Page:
Come the disaster, come the charity record. Bob Geldof started it all in 1984 with Band Aid and the horrible 'Feed the World (Do they know it's Christmas?)' When catastrophes - natural or otherwise - happen, our inclination is to help our fellow humans. And this is a wonderful thing, even if this means buying 'Everybody Hurts', the fundraising song released on 7 February for victims of the devastating Haiti earthquake. Assembled by Pop Idol impresario Simon Cowell and including Susan Boyle, Robbie Williams, Mika, Kylie and Rod Stewart in its line-up, it'll probably sell shedloads and raise masses. But whoever thought of using this song - a cover of an old REM hit, allegedly about suicide - has either a feeling for vicarious misery or a mordant humour. (At least the Jam's 'Going Underground' or Tori Amos' 'Little Earthquakes' have not been offered up as sequels.) Oh, and if REM isn't your bag, then there's the Billboard-topping Hope for Haiti album (Madonna, Jay-Z, U2 among the rosta); Quincy Jones' re-recording of 1985's 'We Are The World' written by Michael Jackson and Lionel Richie; or an auction of rock-related things organized by the guys who bring you the Glastonbury Fesival.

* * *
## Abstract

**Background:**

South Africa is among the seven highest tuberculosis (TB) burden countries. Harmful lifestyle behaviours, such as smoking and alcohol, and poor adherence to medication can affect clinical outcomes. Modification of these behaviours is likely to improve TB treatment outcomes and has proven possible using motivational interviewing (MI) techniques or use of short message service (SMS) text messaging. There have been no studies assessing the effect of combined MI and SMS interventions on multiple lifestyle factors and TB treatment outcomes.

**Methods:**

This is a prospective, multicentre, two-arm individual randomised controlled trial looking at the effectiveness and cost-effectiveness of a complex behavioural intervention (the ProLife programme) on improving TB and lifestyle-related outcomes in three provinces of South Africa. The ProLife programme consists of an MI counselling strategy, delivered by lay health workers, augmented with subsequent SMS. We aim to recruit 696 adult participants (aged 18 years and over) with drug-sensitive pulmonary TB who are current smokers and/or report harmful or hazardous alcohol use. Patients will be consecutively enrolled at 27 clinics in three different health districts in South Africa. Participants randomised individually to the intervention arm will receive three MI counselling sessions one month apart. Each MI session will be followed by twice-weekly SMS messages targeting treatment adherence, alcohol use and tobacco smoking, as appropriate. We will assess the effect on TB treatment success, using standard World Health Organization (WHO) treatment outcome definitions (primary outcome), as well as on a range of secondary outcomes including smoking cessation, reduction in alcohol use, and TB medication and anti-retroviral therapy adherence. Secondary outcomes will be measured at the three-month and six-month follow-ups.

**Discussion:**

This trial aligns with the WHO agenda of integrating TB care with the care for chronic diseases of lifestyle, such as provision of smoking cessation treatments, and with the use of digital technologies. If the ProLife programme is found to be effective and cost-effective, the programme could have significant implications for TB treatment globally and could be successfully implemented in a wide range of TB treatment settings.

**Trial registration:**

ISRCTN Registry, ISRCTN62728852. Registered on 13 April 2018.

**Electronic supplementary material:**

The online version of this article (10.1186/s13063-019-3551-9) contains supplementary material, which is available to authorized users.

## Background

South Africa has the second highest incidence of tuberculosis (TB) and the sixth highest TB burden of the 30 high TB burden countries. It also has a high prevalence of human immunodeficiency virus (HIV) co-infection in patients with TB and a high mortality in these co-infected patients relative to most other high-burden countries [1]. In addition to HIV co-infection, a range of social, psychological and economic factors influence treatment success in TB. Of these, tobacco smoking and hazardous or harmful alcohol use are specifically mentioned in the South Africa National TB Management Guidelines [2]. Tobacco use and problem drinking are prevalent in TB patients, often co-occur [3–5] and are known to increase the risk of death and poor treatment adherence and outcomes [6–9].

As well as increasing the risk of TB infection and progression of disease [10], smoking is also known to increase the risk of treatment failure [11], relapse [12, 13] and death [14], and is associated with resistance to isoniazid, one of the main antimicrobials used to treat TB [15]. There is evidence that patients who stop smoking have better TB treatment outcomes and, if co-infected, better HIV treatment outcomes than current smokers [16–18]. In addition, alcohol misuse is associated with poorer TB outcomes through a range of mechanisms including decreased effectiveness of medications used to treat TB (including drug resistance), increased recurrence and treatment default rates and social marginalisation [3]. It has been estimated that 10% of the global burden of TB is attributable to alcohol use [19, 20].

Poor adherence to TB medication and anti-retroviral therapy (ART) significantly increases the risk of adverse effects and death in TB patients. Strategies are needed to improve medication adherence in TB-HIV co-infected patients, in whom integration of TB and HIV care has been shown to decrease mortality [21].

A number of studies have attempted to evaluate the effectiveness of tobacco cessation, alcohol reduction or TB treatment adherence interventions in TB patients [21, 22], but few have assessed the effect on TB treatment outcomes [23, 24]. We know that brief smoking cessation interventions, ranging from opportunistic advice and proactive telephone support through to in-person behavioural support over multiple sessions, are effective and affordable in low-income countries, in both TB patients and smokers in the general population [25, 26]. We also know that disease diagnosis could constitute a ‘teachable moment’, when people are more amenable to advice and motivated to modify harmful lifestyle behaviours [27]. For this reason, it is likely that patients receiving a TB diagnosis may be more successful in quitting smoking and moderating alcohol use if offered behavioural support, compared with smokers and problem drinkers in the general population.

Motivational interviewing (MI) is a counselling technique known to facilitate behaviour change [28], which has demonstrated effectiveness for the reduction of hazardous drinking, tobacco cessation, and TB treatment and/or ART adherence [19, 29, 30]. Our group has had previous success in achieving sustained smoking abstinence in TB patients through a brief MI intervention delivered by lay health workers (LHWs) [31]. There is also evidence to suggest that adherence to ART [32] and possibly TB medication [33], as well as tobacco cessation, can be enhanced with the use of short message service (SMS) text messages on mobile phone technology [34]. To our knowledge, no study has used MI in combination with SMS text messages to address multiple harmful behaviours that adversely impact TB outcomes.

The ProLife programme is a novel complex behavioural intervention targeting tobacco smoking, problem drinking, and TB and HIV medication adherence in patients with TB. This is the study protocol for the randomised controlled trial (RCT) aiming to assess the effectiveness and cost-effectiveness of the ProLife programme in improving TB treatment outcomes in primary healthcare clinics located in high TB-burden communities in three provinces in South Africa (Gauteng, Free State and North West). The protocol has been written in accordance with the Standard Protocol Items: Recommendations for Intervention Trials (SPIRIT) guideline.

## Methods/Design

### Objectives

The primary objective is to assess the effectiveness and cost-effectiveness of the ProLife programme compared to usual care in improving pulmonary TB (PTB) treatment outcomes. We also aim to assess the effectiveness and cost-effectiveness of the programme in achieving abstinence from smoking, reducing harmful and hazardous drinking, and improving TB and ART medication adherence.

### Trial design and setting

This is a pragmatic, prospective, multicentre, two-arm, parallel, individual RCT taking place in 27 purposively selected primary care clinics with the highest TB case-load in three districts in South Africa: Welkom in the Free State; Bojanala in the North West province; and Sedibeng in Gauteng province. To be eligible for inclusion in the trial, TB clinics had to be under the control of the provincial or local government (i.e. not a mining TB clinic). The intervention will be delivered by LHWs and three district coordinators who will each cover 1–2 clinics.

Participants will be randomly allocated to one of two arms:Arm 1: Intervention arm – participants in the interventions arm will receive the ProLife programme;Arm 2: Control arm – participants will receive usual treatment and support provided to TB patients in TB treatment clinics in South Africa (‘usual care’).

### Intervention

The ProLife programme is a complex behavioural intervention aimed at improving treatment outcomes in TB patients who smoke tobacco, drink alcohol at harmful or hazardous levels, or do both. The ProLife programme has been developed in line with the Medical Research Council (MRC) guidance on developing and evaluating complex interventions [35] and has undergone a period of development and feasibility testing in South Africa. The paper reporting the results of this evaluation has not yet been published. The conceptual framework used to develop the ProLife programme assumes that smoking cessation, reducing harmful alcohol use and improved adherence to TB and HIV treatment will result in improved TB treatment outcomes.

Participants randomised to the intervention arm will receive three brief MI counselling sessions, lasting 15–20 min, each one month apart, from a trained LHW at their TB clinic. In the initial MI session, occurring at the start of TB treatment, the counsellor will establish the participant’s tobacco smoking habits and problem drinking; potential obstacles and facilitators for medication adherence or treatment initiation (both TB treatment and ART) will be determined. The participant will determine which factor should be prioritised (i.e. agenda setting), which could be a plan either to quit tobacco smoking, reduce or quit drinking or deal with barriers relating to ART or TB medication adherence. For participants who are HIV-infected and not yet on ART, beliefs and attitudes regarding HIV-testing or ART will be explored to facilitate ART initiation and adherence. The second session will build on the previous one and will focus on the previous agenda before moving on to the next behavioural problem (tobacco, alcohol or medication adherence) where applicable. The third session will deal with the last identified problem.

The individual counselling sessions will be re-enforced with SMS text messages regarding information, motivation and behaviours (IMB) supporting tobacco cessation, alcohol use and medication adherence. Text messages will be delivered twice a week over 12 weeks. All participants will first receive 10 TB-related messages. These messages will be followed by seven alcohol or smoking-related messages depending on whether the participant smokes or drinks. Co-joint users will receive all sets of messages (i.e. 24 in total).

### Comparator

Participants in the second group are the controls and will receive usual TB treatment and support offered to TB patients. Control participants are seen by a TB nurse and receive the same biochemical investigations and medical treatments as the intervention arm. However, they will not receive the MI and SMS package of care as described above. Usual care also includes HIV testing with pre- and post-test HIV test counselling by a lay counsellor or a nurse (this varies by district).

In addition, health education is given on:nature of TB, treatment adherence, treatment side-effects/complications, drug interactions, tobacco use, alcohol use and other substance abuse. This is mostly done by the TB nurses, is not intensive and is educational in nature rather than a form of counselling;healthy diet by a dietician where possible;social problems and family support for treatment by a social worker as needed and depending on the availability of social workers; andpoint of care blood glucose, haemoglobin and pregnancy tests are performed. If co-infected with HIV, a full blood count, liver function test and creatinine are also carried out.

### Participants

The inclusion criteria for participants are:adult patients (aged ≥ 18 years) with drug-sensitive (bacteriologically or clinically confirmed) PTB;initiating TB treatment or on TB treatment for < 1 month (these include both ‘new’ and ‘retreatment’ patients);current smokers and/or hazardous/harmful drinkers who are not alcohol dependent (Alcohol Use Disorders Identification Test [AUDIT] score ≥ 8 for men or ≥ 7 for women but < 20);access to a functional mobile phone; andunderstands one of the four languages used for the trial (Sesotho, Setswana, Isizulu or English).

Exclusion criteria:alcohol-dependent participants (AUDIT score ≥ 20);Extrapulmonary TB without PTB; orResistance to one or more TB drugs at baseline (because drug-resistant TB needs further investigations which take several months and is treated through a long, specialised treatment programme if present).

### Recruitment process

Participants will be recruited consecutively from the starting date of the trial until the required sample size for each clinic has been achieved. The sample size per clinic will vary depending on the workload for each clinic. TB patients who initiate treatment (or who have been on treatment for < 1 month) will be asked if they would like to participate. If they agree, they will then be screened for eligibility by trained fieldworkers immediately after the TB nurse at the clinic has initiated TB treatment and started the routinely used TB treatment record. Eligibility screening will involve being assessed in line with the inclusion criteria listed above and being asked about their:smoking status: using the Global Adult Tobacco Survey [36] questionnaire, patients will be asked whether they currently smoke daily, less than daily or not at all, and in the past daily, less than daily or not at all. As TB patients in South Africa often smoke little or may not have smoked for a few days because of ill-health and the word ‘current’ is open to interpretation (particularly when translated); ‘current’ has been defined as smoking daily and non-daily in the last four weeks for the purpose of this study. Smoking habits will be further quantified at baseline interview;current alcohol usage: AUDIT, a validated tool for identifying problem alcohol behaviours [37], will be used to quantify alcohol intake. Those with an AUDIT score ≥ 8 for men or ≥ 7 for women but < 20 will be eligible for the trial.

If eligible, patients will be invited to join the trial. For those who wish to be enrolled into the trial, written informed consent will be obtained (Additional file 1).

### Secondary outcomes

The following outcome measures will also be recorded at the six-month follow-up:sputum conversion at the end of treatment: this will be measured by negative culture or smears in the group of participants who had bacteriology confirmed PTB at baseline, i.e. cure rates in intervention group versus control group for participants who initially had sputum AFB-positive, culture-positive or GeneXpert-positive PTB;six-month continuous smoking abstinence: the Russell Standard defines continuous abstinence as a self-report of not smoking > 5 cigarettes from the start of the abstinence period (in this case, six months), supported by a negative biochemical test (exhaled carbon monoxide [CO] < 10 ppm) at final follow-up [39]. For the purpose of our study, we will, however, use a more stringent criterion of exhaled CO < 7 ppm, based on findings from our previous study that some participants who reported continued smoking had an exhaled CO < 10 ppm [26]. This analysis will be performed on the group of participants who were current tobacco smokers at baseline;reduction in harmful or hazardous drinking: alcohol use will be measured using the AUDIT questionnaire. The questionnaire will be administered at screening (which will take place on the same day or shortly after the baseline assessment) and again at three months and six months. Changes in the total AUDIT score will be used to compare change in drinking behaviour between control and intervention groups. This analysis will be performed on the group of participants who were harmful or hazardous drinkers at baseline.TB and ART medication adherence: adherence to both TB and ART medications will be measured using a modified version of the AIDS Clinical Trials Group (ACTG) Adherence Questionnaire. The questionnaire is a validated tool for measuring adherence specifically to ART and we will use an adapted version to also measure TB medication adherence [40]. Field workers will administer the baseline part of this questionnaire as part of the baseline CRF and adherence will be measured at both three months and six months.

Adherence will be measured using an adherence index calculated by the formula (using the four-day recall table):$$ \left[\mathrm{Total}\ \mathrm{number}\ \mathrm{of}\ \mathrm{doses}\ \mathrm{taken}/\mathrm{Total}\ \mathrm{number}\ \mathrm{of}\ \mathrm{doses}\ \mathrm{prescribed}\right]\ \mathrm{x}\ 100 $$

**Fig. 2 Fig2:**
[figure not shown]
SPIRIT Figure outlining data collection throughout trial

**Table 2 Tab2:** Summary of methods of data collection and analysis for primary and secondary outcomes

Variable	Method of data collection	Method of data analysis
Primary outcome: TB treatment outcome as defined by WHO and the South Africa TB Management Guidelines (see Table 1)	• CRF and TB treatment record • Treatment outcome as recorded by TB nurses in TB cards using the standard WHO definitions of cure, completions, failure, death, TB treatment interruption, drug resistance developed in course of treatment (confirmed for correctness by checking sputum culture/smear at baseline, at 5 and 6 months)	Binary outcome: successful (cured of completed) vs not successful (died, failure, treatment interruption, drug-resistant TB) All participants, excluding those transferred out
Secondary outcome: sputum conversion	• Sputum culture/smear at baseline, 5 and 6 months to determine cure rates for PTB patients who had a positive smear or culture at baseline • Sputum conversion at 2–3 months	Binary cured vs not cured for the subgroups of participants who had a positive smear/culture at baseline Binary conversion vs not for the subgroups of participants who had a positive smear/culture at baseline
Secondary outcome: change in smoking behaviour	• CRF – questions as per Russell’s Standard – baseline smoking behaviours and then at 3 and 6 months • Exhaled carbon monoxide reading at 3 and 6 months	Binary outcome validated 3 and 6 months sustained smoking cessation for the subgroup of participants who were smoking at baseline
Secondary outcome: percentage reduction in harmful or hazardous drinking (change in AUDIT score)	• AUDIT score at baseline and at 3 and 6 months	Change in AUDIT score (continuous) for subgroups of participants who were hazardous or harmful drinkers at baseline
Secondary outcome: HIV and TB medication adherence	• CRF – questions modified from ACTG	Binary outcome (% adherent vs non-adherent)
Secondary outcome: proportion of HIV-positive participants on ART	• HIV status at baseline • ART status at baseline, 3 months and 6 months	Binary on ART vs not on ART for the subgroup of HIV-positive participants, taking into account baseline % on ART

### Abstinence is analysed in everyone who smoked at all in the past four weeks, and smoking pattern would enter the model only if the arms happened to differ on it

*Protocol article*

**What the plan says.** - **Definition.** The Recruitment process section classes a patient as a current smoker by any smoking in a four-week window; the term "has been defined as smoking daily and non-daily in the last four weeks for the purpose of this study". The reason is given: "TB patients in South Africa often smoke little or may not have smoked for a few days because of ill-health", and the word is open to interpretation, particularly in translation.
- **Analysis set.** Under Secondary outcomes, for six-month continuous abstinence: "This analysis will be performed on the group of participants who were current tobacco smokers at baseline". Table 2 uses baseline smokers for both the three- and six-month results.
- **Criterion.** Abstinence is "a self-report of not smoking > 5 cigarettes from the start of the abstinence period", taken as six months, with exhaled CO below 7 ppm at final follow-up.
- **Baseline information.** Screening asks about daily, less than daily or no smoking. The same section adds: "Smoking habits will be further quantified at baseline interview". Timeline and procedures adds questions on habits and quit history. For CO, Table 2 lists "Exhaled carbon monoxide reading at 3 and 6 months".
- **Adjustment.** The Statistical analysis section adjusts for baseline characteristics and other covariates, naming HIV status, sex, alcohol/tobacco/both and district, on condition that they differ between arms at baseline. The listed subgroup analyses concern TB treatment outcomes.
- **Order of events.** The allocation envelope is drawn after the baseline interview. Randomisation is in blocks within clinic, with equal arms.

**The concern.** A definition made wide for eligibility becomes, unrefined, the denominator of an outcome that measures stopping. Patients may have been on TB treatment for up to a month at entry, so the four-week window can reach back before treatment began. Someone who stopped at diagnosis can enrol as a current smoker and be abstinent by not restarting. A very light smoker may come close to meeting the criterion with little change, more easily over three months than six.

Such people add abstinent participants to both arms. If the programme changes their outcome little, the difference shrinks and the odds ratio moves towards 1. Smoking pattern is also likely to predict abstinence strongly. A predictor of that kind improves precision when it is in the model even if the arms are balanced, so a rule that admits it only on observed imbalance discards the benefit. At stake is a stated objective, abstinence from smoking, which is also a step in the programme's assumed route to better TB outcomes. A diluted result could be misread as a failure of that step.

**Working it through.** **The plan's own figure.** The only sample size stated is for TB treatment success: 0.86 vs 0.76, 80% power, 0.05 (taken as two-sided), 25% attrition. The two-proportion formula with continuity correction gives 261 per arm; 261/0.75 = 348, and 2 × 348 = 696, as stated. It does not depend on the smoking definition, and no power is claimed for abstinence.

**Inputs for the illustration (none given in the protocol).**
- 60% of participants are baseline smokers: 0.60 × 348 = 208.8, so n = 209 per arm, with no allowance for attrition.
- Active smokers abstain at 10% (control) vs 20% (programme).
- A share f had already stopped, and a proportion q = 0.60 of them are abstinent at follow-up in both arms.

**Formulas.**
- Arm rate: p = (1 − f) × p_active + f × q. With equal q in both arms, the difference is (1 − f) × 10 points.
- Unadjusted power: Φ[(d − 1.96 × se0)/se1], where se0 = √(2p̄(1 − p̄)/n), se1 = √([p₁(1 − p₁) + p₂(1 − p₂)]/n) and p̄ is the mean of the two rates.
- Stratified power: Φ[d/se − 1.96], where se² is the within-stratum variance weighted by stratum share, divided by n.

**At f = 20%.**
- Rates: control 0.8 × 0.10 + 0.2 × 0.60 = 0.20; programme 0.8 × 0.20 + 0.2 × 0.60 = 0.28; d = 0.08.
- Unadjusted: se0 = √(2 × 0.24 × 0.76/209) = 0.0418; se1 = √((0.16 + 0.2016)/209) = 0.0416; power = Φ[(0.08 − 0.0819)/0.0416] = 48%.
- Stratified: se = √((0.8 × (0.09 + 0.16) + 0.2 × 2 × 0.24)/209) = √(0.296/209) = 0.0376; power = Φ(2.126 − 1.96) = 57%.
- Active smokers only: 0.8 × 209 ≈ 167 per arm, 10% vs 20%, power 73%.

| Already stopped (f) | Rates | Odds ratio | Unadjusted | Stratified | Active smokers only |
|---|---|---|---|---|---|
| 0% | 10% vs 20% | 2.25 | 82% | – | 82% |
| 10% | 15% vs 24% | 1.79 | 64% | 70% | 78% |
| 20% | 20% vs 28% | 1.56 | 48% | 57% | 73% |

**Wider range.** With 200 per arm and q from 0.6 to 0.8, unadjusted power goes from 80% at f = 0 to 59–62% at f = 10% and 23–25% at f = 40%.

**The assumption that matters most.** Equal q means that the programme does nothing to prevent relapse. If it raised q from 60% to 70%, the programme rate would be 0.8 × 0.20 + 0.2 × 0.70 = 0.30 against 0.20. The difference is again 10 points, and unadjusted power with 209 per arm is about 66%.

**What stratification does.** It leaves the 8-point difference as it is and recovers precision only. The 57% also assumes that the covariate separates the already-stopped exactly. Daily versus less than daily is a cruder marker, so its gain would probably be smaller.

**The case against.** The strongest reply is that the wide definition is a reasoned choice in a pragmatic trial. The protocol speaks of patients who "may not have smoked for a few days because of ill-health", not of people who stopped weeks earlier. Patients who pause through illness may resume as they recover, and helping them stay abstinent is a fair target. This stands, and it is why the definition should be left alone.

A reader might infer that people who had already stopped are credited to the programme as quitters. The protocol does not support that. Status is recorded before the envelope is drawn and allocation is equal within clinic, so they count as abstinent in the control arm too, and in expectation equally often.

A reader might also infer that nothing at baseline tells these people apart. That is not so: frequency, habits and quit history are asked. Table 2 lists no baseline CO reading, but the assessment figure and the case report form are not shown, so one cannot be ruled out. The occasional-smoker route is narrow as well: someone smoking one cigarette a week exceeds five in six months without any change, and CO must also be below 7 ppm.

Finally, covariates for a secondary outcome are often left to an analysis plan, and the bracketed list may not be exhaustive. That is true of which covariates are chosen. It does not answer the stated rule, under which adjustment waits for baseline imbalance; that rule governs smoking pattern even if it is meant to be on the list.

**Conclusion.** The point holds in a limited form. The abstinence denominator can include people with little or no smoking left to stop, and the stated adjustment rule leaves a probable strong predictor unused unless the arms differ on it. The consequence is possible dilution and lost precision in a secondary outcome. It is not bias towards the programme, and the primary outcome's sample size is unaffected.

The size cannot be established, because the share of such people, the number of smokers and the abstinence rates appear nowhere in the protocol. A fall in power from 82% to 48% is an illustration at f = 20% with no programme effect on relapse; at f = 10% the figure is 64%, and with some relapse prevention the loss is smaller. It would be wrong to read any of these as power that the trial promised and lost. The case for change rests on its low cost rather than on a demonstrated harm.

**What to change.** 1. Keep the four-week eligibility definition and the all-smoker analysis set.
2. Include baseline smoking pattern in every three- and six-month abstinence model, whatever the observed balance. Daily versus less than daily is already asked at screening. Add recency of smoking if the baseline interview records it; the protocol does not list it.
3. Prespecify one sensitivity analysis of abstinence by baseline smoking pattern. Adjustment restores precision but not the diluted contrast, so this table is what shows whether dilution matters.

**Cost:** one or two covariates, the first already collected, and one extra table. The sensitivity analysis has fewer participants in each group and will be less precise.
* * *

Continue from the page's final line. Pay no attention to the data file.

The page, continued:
Amongst the glitz of giving, Cumbancha Records' and the Sierra Leone's Refugee All Stars response stands out as a breath of fresh air. The band is donating all of the proceeds of 'Global Threat', a song from its from the forthcoming album Rise & Shine, due in March, to the International Rescue Committee for their Haitian earthquake relief efforts.
Get the song for a minimum donation of US$1.00 from all the usual outlets or go directly to the band's page - there's a button to press to donate and download: